“Next to my kids’ births that was the best day of my life,” he said. “Some strange old grumpy man told me that I inspired him to change.
“That’s what gave me the desire to go into the reentry program and once I got in there I had so many questions about why I do the things I do in life, why I make these choices when I don’t want to but I do it anyway.
“Through the different groups and classes, being able to express myself, to trust people and be trusted—that was eye opening and made me understand why and gave me the inspiration to change.”
The program started seven years ago, said Sgt. John Sexton of the Allegan County Sheriff’s Department. Friday’s ceremony was the 30th graduating class, the 15th out of the new jail facility and the largest graduating class of all them.
The 10-week program allows its students to live in one pod to study and support each other throughout the program. They have two life-skills classes five days a week through Love INC. Coursework includes job skills, budgeting, addiction recovery, anger management, parenting, spiritual warfare and optional Bible study. Inmates must also follow courtesy rules and a strict schedule.
“We’re not the catchall or the end all, we’re just here from the very beginning, giving them craftsman tools,” Sexton said, also mentioning volunteers will continue to help after graduation if there’s a bump in the road.
Sexton said while the program is no guarantee, most inmates who go through it don’t return and if they do, it’s a lesser offense.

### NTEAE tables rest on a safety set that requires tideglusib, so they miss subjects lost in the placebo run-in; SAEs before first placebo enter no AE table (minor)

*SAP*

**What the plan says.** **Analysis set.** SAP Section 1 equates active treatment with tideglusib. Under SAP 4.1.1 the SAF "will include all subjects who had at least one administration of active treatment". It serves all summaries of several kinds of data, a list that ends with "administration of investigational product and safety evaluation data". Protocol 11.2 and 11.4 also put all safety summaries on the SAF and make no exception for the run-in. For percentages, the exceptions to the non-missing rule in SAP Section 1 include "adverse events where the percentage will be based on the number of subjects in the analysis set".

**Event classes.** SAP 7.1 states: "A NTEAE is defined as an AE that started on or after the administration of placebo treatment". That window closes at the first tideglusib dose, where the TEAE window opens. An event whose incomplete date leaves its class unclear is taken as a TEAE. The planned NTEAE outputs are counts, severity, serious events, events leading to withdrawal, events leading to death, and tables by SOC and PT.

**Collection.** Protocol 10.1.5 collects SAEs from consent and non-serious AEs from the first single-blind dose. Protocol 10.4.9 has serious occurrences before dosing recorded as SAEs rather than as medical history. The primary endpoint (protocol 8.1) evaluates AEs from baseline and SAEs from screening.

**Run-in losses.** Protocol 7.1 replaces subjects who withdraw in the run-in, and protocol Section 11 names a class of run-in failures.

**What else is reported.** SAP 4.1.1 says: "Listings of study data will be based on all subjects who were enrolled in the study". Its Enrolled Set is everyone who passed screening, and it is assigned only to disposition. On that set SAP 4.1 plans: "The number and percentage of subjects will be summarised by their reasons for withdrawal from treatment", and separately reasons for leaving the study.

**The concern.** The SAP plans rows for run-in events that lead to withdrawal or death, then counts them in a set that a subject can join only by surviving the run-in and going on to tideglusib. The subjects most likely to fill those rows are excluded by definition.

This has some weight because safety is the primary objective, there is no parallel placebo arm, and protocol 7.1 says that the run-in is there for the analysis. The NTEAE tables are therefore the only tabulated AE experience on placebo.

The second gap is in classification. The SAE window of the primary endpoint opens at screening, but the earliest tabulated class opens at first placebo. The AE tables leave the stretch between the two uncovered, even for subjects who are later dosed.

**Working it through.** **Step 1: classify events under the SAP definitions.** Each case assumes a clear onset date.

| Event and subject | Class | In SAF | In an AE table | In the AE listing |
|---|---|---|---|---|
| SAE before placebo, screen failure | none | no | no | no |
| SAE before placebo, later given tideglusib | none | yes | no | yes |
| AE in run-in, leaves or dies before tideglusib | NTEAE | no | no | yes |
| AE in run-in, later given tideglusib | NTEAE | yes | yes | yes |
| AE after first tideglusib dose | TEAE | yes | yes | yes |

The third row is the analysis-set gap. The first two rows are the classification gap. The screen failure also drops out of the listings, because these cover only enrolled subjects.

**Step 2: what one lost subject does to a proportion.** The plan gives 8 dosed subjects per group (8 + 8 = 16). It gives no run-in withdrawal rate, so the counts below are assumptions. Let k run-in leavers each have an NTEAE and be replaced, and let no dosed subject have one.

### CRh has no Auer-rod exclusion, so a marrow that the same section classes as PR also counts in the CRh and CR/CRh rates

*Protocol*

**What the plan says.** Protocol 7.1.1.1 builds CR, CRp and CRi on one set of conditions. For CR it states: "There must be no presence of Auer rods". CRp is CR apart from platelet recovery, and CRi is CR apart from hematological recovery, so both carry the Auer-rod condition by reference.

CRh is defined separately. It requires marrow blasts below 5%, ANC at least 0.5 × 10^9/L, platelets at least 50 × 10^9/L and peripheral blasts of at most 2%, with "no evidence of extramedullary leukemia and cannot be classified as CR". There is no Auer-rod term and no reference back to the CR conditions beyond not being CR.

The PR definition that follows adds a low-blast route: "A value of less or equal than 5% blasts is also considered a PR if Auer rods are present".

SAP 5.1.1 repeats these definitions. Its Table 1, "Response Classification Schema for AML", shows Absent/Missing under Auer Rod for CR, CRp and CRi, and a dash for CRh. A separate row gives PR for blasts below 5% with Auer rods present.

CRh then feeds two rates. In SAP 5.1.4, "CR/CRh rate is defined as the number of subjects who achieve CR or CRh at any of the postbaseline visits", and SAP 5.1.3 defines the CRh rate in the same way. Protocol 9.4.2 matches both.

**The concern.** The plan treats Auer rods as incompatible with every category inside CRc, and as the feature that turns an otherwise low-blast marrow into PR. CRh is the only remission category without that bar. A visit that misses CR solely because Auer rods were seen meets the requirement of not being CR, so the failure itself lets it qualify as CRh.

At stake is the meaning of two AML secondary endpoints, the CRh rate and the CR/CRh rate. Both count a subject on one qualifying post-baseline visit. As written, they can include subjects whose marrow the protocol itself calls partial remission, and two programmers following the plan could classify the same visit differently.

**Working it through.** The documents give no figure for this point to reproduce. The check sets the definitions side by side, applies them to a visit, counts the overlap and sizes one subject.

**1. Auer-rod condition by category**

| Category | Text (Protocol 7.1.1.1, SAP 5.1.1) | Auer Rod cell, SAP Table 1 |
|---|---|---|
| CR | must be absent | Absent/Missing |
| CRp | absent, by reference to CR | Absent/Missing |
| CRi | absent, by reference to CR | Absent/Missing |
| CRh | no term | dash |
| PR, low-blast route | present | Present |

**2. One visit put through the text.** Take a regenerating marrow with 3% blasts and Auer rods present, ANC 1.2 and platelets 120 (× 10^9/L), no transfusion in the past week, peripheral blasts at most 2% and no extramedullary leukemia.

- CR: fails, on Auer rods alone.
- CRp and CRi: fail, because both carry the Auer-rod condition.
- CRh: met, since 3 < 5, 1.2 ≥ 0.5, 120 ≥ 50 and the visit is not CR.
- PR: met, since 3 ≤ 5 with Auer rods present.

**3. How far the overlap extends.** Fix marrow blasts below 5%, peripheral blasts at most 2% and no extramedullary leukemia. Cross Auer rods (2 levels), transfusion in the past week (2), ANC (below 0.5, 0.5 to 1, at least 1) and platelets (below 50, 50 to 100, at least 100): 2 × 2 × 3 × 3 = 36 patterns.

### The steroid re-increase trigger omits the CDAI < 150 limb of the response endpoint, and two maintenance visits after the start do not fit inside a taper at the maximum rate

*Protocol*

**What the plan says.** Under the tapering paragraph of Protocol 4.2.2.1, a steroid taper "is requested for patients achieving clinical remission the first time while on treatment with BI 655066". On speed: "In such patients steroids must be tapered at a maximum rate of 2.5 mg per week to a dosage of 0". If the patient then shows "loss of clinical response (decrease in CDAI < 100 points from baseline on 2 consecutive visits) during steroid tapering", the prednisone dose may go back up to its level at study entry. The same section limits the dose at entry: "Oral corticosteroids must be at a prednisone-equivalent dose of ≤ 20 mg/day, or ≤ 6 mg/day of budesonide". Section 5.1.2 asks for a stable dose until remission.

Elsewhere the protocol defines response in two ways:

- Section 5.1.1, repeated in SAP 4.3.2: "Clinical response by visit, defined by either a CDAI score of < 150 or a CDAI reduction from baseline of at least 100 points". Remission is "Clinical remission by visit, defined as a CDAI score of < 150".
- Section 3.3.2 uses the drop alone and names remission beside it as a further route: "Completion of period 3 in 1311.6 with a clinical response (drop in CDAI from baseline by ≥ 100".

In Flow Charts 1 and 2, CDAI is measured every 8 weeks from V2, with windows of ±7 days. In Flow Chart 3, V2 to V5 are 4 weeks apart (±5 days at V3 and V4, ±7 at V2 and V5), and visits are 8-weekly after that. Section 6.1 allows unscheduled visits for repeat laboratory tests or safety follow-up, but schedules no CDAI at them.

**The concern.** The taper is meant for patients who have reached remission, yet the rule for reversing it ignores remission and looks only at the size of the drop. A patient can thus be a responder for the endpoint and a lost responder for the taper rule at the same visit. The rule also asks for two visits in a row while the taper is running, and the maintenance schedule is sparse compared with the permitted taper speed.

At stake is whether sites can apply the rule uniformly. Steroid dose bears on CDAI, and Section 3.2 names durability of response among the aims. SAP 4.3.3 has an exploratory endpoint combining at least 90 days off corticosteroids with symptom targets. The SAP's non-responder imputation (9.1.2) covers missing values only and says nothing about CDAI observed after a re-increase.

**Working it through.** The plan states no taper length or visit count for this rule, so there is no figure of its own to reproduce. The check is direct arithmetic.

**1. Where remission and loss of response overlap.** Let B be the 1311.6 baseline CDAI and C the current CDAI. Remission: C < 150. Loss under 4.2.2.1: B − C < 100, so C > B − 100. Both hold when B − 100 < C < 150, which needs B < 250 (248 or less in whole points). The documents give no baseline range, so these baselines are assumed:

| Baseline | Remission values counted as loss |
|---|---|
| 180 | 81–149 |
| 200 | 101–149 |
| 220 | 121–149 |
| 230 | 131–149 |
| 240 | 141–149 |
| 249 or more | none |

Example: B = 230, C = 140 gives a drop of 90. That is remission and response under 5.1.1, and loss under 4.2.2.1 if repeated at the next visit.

“A local defense attorney wrote me a letter saying he had three clients ask for longer sentences so they could finish the program,” Sexton said.
For those who are sentenced to prison, jail chaplain Sarah Lindstrom of Forgotten Man Ministries, said the seed has been planted—all they have to do is water it.
“Seriously amazing things happen here,” she said. “They are all so different than when they came in here 10-weeks ago, you can see it in their faces.
“It is possible for people to change their lives.”
One student said he found a new family. Another said the program broke him out of his own personal prison caused by addiction.
Bible study volunteer Dennis Norman said he thought he got more out of the program than the inmates did. Sean who also volunteers in the “God pod” said it’s the best two hours of his whole week.
There’s also Maré Weston, Bob Moore, Jean Pleasire Gary Bronson, Russ Pogodzinski, Linnay Moore, and others, volunteering two to 20 hours a week.
Volunteers, judges, probation officers, law enforcement and family are all invited to the graduation followed by a pizza party.
The program has been so successful the county set up a women’s program. Its first students graduated in September 2016 and offers the same classes but also offers individual counseling with a therapist and more parenting classes.
Forgotten Man Ministries provides jail ministries in 34 county jails across the state, said Lindstrom. “But not all of those have the community re-entry program.
Life-skills programs are emerging in county jails but aren’t widely used. Allegan County’s program is serving as a model for other jails and is one of the best in the state, said Sheriff Baker. “And it doesn’t cost the community anything.”
If you’d like to donate to Forgotten Man Ministries, go to www.forgottenman.org.